vans shoesOne of the contradictions of capitalism, or should I say one of its cons, is the issue of choice. On the ugly face of it, your choice of purchase, whether it be an earring or a car, is endless. You can get a seeming boundless range of designs; for example, when researching chip vans for this feature, I came across the popular shoe brand Vans, and yes, you’ve guessed it (unless you haven’t) was an image of a pair of shoes covered in chips – you can also get a pair with pepperoni pizza design. But the contradiction in all of this, is that as consumers we tend not to go outside our comfort zones. We wear remarkably similar clothes, eat a small range of foods. Hence trends emerge, promoted by social media, the most recent of which sees half the western world running around playing Pokemon Go.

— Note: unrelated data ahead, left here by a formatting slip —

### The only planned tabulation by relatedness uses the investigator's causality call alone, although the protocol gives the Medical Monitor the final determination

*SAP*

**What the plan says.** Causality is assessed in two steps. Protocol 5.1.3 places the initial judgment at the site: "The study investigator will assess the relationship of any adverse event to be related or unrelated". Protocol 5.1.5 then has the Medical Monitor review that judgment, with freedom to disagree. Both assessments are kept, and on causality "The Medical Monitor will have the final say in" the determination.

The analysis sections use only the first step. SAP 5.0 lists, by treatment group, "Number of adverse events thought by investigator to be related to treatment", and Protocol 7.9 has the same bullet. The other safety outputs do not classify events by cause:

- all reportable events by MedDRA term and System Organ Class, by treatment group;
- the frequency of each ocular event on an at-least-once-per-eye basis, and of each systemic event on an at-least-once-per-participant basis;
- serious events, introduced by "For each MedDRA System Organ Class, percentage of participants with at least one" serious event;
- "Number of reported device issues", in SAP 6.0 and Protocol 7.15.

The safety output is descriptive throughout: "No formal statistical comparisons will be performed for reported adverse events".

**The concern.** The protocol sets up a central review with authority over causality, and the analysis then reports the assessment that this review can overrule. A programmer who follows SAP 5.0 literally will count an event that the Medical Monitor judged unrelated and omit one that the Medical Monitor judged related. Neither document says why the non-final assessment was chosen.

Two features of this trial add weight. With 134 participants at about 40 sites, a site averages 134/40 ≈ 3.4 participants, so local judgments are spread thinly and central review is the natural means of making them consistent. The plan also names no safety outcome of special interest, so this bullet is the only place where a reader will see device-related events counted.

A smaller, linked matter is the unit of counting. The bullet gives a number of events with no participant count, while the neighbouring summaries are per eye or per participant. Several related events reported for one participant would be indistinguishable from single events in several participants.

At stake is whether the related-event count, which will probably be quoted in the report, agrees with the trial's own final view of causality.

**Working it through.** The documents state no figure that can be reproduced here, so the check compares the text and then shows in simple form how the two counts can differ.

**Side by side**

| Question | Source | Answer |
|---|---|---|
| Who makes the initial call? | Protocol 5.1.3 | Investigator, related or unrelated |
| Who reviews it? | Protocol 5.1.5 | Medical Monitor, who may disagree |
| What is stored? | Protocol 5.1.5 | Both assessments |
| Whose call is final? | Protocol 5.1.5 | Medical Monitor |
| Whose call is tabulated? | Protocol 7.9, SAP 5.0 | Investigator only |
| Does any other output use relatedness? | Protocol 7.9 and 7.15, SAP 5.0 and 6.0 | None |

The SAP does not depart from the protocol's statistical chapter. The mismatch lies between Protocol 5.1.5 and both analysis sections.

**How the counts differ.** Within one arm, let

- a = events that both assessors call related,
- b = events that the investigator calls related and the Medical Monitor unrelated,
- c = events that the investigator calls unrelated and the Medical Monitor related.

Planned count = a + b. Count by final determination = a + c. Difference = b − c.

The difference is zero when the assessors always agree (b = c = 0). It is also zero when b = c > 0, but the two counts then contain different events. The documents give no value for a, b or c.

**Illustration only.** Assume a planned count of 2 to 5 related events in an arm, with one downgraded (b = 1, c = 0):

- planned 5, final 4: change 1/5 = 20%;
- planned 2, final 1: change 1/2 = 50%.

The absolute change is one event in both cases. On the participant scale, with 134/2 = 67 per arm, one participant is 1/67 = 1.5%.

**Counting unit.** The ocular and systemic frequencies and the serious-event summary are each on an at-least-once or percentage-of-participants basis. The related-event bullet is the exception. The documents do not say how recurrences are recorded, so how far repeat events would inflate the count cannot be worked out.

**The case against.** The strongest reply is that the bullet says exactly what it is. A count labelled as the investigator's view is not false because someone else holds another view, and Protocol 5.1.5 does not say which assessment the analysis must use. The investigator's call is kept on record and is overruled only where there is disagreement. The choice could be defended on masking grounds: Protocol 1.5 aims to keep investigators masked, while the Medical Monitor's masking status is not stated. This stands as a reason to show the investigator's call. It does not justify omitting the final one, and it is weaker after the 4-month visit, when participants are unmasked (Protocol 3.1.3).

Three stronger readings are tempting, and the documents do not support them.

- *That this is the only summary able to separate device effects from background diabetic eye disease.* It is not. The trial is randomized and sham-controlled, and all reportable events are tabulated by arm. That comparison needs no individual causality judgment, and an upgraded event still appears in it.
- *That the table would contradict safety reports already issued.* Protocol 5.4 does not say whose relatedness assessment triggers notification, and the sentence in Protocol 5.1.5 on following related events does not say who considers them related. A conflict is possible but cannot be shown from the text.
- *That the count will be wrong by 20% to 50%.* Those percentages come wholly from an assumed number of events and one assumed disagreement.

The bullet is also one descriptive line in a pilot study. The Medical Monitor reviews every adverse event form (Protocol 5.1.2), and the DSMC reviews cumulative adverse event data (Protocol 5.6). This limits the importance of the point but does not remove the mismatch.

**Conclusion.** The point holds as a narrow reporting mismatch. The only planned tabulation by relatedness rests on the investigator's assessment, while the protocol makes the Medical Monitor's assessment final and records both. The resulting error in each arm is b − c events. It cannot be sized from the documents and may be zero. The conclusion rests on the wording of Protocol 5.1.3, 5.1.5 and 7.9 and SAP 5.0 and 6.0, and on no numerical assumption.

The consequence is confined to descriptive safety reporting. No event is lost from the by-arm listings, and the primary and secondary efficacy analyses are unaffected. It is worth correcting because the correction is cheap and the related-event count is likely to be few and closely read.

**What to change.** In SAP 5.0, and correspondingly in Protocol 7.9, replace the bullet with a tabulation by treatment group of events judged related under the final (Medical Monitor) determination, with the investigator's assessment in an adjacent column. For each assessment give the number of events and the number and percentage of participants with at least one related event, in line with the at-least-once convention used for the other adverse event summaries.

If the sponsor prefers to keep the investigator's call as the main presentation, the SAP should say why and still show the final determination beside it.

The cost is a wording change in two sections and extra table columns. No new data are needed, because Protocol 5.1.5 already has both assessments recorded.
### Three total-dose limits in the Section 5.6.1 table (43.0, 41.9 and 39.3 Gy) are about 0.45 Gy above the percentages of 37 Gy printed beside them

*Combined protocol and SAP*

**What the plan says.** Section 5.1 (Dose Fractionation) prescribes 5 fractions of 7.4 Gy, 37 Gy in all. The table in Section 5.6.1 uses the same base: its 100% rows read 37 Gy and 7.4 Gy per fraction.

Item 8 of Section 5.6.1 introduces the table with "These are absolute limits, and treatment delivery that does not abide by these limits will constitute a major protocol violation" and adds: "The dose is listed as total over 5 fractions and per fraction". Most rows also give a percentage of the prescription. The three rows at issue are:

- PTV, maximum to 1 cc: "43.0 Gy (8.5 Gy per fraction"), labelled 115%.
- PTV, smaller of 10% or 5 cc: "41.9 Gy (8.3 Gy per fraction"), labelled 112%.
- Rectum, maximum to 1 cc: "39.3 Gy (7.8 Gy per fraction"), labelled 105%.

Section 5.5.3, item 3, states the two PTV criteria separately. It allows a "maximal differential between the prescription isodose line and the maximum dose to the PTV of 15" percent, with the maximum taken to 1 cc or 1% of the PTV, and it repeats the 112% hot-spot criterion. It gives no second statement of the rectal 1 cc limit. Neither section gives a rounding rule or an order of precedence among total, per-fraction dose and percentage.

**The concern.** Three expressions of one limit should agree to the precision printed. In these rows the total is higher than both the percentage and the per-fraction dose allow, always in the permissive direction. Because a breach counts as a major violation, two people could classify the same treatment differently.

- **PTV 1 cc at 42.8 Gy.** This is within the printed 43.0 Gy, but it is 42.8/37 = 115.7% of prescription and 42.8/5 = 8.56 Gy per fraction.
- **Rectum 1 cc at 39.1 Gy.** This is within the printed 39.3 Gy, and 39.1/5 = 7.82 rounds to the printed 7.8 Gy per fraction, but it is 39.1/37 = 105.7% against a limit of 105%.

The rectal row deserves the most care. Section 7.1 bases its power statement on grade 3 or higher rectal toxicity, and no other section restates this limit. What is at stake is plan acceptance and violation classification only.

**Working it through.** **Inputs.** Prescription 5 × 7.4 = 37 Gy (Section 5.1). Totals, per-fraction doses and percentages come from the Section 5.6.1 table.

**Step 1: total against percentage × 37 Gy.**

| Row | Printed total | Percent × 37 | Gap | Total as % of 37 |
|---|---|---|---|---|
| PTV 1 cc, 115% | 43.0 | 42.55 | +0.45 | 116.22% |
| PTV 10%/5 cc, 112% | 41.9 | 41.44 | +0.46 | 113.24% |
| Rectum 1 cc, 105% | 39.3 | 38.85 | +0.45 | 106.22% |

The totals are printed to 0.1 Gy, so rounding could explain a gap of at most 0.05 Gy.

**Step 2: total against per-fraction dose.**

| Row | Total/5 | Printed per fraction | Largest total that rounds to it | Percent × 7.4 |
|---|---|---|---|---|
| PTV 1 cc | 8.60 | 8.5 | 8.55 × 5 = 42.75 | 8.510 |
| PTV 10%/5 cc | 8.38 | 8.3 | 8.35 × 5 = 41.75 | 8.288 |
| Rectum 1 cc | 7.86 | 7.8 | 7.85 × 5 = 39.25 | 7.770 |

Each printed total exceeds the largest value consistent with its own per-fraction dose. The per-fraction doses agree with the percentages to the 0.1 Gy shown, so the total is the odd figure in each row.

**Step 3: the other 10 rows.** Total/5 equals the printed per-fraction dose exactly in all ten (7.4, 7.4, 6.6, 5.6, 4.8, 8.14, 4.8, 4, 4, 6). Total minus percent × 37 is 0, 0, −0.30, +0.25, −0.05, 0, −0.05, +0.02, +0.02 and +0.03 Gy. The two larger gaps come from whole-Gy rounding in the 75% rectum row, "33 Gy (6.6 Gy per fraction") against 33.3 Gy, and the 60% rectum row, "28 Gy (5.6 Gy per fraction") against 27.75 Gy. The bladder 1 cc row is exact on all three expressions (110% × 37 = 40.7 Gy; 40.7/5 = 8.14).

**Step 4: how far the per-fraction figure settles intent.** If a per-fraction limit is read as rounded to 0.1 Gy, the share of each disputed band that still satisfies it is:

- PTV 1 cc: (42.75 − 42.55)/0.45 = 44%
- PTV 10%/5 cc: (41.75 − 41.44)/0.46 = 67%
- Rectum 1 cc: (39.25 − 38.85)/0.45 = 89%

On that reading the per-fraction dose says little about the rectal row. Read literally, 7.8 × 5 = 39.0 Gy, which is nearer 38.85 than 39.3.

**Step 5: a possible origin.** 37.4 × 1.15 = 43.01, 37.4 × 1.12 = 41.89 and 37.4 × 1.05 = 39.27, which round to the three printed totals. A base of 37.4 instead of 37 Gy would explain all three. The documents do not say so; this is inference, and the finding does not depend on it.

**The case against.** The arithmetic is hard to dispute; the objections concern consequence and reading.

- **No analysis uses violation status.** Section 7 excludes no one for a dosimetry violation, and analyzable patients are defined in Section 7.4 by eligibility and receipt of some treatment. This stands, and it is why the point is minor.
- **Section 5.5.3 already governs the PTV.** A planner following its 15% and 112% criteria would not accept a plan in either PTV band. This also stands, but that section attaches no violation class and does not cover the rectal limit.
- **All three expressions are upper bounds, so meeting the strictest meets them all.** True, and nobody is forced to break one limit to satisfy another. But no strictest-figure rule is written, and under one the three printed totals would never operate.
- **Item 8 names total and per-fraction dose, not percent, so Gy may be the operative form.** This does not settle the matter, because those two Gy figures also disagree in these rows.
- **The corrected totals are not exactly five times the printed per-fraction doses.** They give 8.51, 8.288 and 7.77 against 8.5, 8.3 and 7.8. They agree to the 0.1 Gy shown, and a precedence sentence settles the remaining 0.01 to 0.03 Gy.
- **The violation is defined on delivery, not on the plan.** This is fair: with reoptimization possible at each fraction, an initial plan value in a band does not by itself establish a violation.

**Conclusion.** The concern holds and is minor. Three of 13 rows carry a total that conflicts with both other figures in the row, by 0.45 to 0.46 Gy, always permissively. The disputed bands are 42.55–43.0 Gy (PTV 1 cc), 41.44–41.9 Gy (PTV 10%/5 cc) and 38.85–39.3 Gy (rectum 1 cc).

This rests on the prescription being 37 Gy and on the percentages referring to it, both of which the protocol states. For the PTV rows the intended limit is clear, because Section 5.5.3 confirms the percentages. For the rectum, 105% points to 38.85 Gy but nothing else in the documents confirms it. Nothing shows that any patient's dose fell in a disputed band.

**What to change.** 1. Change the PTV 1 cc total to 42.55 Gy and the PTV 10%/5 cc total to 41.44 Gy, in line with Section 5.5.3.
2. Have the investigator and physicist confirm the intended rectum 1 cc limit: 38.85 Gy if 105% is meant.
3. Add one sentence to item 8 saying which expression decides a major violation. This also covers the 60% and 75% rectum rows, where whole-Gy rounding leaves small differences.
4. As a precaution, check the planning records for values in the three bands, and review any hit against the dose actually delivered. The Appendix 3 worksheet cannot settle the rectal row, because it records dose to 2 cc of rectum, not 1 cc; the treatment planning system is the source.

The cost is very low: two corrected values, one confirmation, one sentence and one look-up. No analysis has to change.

Within this advanced stage of capitalism, a concentration of ownership by large corporations, puts pay to many small businesses which simply can’t compete with such economies of scale and bullying marketing tactics. You have to go ‘niche’ if you want to succeed; to carve yourself a slice of choice no-one has yet had a taste of. But even here, big business will eat it up. Take real ale, for example. For years the likes of the Campaign for Real Ale (CAMRA) supported such producers, but now it has been taken up and turned into ‘craft’ ales so as to make you feel that is more artisanal. Similarly, local coffee shops are under attack from the main chains such as Starbucks.

lorraine careySmall family run businesses and trades have been squeezed from such practices for many years. But I think one of the businesses that hasn’t been corporatised in this way, is your fish and chip shop (with the exception of Harry Ramsden’s in the UK, which is now a series of franchises). Lorraine Carey’s nostalgic poem, “The Chip Van,” takes us back to a time when such food outlets were more ubiquitous. (more…)